A letter to future independents
So you want to be an independent in the next federal parliament.
You’ve had enough of the two-party game-playing of the Westminster system and believe there should be a better way of doing politics, something different to the traditional headbutting and pointscoring.
You’re sick of the way in which the major parties impose political staffers and time-servers on the electorate.
You’ve watched Cathy McGowan, Helen Haines, Zali Steggall, Rebekha Sharkie, Andrew Wilkie and others doing it differently and want to be part of making the future a better place.
All that is a good start and obviously your motives are something I would completely agree with, but there will be many people out there in the political world who will not want the current model of purchase politics changed to something where community has a greater say.
This article gives you some idea of what you may expect during the campaign and, if successful, what to expect if elected. It is based on the experience of someone who was an independent at both state and federal level for 22 years.
The key ingredient for a successful independent campaign is people. Without the support and enthusiasm of the community there is little hope of winning. The Cathy McGowan “Voices” strategy is one that works on the ground, particularly in the current environment, where people are extremely frustrated with the dishonesty of the government and the complete disregard for major issues such as climate change.
You will of course be deemed to be someone’s political puppet, funded by foreign interests that are intent on stealing the crown jewels from the establishment. You will be well advised to stay above the abuse and slander and stick to the issues. Women are better at this than men, who tend to be drawn into the street fighting.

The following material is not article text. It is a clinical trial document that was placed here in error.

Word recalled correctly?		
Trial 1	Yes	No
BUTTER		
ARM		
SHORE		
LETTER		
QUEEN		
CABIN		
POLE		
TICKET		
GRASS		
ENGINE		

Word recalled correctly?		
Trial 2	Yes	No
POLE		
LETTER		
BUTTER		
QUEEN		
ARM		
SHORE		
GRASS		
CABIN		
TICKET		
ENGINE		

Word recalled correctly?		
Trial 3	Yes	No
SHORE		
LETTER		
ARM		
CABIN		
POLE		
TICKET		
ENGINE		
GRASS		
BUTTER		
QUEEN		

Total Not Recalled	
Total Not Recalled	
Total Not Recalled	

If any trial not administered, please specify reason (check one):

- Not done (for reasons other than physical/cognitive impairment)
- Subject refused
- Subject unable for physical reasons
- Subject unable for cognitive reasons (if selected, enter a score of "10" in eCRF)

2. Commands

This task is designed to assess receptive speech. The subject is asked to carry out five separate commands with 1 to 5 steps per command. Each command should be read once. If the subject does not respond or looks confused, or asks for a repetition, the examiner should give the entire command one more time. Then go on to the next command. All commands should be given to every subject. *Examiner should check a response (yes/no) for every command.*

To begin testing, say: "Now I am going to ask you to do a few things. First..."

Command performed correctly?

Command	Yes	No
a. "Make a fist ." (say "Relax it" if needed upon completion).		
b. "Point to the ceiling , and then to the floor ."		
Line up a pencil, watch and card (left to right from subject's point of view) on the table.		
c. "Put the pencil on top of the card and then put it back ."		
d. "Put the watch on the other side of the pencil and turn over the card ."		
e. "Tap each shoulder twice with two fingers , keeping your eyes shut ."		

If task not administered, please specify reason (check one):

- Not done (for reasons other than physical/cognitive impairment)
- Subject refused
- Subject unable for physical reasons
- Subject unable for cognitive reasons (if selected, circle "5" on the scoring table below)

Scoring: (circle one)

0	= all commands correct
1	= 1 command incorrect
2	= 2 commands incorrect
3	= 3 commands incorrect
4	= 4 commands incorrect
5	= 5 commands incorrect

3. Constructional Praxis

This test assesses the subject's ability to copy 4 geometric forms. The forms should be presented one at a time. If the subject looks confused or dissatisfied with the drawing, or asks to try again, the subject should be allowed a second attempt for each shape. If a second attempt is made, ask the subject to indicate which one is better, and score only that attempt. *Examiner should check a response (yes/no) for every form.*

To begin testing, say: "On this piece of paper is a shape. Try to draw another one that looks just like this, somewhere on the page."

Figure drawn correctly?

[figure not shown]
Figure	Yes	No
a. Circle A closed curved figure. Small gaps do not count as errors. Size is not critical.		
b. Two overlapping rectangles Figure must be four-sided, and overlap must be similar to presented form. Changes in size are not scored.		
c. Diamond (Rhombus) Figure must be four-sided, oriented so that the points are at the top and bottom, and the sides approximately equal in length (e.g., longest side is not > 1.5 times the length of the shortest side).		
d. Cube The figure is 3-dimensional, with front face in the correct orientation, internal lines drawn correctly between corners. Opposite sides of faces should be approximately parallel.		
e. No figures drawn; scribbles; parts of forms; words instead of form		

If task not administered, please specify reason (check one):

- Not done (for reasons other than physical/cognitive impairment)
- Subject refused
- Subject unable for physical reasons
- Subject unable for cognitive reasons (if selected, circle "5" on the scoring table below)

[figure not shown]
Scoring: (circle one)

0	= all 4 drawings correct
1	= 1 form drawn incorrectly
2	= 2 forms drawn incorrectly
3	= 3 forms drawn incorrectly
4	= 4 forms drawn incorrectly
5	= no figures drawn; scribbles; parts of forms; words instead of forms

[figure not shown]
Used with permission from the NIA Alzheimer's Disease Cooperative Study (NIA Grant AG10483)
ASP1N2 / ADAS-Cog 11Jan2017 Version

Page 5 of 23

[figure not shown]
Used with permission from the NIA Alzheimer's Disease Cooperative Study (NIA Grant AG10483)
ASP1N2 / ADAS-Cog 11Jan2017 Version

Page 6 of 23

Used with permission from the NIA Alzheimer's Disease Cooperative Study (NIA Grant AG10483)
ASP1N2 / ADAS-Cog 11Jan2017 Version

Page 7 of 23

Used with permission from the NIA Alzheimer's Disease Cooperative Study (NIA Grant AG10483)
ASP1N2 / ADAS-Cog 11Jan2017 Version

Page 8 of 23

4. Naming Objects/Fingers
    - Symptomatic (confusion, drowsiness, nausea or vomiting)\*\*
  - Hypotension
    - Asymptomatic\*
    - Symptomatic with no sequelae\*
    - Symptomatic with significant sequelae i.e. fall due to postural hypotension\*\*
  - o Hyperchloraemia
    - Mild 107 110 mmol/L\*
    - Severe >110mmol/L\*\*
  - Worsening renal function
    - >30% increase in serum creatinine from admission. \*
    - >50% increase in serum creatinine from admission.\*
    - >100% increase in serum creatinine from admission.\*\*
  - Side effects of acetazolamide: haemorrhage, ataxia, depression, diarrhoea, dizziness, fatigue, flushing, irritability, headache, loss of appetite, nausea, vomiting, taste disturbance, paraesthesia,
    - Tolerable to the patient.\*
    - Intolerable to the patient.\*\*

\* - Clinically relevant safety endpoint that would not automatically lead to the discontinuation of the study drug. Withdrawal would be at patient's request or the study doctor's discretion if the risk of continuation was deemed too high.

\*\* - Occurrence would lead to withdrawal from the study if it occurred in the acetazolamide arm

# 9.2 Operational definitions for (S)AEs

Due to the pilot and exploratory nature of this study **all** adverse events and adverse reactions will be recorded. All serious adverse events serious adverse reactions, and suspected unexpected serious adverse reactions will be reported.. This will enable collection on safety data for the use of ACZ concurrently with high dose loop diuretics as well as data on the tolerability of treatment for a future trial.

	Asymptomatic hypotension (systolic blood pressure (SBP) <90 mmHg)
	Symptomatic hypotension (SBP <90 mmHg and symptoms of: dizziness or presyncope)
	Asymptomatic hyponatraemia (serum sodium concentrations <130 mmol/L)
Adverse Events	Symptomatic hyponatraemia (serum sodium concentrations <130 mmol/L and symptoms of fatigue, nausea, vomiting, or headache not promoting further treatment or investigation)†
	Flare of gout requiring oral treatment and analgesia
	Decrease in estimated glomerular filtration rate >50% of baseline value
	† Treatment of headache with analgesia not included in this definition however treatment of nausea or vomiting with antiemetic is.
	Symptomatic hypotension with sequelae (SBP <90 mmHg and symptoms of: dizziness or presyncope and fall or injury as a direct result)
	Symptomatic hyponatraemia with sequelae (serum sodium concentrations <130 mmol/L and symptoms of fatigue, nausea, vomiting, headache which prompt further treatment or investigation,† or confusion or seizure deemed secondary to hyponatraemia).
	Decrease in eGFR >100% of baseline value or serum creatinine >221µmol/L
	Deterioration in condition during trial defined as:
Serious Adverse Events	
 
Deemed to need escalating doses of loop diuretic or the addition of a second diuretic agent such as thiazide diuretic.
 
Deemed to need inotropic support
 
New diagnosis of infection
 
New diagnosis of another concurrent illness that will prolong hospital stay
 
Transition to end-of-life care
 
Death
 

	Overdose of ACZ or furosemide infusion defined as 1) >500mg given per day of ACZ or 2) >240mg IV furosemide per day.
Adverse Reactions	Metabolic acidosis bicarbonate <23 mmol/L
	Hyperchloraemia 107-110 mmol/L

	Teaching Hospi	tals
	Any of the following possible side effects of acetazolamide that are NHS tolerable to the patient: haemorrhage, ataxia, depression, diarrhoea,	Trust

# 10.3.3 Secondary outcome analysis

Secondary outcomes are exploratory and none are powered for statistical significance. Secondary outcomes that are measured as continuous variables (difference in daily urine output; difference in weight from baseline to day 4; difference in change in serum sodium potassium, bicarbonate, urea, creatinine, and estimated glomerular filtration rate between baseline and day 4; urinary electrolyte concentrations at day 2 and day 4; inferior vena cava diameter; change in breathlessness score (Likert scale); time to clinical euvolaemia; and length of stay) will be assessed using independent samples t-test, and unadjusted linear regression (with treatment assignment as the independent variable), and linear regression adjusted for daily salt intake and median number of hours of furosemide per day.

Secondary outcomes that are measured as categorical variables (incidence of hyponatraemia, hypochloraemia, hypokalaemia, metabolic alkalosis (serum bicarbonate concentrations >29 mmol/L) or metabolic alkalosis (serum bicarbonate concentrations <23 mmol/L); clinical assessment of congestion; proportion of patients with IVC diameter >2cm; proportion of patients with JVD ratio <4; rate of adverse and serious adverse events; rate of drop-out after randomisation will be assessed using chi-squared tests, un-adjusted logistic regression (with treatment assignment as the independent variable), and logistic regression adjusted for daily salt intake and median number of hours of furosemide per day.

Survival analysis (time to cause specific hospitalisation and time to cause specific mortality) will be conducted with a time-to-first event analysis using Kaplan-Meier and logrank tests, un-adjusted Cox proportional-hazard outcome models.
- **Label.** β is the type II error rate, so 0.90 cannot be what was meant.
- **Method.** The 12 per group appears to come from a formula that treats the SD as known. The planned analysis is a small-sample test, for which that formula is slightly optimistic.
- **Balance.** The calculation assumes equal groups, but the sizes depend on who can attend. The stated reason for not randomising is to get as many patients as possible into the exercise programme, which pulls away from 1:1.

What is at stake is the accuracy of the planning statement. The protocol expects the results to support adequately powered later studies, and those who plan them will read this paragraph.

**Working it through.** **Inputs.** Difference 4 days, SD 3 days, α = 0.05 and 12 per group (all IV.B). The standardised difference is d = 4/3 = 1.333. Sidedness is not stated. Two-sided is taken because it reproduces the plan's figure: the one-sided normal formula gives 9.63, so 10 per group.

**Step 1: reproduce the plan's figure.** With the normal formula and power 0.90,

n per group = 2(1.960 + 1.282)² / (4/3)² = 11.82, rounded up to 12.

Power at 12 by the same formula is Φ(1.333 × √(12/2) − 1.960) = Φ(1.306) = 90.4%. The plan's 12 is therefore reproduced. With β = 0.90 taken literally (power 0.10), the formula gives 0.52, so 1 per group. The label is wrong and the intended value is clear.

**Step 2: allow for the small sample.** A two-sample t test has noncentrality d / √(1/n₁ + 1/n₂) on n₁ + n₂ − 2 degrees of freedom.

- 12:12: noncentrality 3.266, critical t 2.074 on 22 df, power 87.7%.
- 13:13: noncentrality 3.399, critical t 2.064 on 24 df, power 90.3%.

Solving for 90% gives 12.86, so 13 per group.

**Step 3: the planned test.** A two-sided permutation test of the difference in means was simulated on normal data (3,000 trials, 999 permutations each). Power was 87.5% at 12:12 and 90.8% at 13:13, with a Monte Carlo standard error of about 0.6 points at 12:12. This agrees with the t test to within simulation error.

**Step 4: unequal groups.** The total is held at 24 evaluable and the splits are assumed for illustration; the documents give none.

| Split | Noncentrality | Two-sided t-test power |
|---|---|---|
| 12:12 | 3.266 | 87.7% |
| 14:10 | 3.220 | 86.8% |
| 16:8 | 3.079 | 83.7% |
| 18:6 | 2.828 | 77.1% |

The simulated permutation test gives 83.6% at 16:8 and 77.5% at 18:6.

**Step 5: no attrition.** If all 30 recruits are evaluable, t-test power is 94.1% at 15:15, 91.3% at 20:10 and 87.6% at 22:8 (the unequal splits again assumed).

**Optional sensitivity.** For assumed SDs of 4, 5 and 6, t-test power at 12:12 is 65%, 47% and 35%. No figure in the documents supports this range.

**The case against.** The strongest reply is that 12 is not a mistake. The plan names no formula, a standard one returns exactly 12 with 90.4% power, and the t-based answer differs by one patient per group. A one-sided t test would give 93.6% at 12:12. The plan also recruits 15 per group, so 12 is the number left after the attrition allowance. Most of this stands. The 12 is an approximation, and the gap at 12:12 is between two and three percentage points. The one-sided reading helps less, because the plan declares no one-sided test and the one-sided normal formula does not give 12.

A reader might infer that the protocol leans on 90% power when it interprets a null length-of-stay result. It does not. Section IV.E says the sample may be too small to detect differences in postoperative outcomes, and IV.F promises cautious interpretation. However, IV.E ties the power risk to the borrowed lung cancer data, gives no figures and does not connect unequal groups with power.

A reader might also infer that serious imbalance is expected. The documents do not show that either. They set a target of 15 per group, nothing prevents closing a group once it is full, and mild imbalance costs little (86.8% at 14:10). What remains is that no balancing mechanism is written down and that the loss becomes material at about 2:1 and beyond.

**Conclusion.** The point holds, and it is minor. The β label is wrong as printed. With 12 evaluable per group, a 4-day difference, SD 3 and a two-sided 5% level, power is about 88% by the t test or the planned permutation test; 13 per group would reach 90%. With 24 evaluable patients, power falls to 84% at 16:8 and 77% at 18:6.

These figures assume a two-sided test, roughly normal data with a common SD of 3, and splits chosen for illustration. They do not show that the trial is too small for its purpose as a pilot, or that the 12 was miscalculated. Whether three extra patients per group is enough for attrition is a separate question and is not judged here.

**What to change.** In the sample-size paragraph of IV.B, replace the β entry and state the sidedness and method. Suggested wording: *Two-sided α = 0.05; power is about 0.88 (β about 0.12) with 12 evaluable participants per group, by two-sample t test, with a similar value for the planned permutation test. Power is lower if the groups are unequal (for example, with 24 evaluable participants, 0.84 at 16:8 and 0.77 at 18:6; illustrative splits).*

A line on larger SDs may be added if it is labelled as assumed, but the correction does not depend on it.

For a misogynistic government such as the one we currently have, the number of high-calibre women candidates poses an additional problem that the backroom party thugs will have to deal with, particularly given the impact that Brittany Higgins, Grace Tame and the Jenkins review are having on public debate.
If you do become a threat to the status quo you won’t be able to compete financially with the major parties, but you can outcompete them with enthusiastic people on the ground who are prepared to work for the greater good with no interest in political favours.
When I attempted to re-enter politics in 2016, my campaign spent more than $700,000. The Nationals spent about $3.5 million.
An important thing to remember is that you do not have to be defined by what the major parties do or say or the categorisation that the media will attempt to impose on you. Many in the media are lazy and can only view politics through the prism of two parties. They won’t bend their minds to the concept that it can be done differently.
The clearest indication of your chances is the number of people who surround you and who are willing to work for a successful outcome. For instance, the independent candidate for the seat of Hume, Penny Ackery, standing against climate sceptic Angus Taylor, has a supporters base of more than 2000 people. That’s a good foundation on which she will keep building until election day.
The recent campaign launches of Zoe Daniel, Allegra Spender, Kylea Tink and many others dotted across the country indicate broad community interest and support – a good start but not yet a finish. The major focus of the support groups has to be about expanding that group to such an extent that the rolling ball is too strong for the status quo to hold back.
As an independent candidate you will be taunted by the political class and their media mates to explain yourself on every issue that may or may not present itself on the political stage. Again, remember that you don’t have to explain your personal views on every issue. The objective of an independent is to represent the views of your community not your own bandwagon. You are attempting to get elected to the house of representatives. It is your job to represent those people. It’s in the name, although many of the people sitting there miss that.
Of course, you can have your own views. A common bond between a number of candidates standing against conservative sitting MPs is on the need for some form of federal integrity commission and a more meaningful climate change policy position, which is a distinct contrast with the conservatives’ intransigence on both issues. That bond will build on the good work done by Haines, Steggall and company on these two key issues.